revealing to thee some new and celestial beauty, that so thy affection for it may become
more and more ardent? Tell me some of those loving words it speaks to thee when thou art
with it alone.
Soul. I find myself repeating certain words which are understood in the depths of my
heart, which is glowing with an amorous flame. These words, and this sentiment of love, I
do not understand and am unable to express, for they are unlike other words. Love opens
my heart and is ever making such gracious communications to it that it is wholly inflamed
and dissolved in love; yet in particular can discern neither words, flames, nor love; the heart
is seized, possessed, and held fast by a loving satisfaction.
Yet the Soul does not comprehend this work, although she perceives that in this visitation,
love bestows all possible caresses upon the beloved Soul that a true lover can give when his
affection is the greatest that can be conceived. This operation melts the Soul, detaches her
from earth, purifies her, makes her simple, strengthens her, and draws her deeper and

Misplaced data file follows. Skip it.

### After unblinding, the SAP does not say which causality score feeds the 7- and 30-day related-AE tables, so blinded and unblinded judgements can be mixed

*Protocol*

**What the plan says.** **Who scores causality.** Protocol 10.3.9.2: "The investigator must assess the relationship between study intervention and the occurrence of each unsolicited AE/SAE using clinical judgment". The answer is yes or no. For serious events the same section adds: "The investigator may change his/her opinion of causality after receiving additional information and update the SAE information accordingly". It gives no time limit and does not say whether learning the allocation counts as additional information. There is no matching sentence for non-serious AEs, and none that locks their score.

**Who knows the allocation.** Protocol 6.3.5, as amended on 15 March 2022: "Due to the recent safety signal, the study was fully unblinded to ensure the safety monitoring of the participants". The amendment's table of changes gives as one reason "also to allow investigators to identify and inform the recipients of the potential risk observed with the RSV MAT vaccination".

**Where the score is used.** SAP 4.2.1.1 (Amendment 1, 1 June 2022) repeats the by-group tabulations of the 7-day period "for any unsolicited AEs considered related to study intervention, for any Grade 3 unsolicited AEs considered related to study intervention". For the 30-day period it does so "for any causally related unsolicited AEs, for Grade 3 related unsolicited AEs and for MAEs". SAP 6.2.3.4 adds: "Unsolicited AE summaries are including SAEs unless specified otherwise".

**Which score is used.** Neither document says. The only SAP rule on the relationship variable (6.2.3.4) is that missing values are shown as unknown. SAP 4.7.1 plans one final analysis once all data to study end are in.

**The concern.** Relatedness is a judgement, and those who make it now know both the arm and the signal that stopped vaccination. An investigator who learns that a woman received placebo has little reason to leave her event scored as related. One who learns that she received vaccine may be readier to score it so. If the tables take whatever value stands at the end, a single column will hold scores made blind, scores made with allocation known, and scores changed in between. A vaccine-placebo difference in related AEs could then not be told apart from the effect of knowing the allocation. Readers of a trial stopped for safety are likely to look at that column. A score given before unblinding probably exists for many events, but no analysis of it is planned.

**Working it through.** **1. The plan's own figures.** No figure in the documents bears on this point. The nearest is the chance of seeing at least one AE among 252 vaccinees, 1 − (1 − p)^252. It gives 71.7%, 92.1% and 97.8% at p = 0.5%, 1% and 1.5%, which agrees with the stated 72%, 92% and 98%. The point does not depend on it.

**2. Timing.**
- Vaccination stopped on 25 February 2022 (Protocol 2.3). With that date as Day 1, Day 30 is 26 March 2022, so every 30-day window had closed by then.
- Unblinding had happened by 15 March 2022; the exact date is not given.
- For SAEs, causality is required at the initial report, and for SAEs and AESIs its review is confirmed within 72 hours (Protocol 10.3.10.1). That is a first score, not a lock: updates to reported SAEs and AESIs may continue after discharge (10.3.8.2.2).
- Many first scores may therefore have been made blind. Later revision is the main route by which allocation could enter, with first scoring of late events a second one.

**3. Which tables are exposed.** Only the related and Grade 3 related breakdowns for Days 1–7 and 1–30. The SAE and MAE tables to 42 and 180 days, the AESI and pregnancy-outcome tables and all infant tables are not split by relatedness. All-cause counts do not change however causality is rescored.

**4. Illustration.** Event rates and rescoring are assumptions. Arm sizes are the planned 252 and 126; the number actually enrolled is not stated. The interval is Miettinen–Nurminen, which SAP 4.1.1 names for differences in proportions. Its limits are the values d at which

deeper into its loving flame. But she is not allowed to remain long in this great and penetrating fire, for humanity could not endure its vehemence; yet in the heart there remains always
the impression that she is living in that love with God.
O love! thou absorbest this heart into thyself and leavest Humanity deserted on the
earth, where it finds no resting place. It appears an exiled creature, with no object either in
heaven or in this world.
O love, how burning and enamored is this Soul in which thou art performing such a
work of love! I would that I knew how this creature lives upon the earth, both as to her body
and her Soul, and how it is that she has her conversation as well with heaven as with creatures;
I see her living a life very different from that of others, and one more for admiration than
for edification. She sets no value upon anything: she appears like the mistress of heaven and
the queen of earth, although she has nothing of her own; few can understand her; she is very
free and fearless, and dreads not that anything can ever be wanting to her; she has nothing,
and yet, to her seeming, all things are hers.
The Lord. The answer is not for men, blind and deprived of celestial light, who having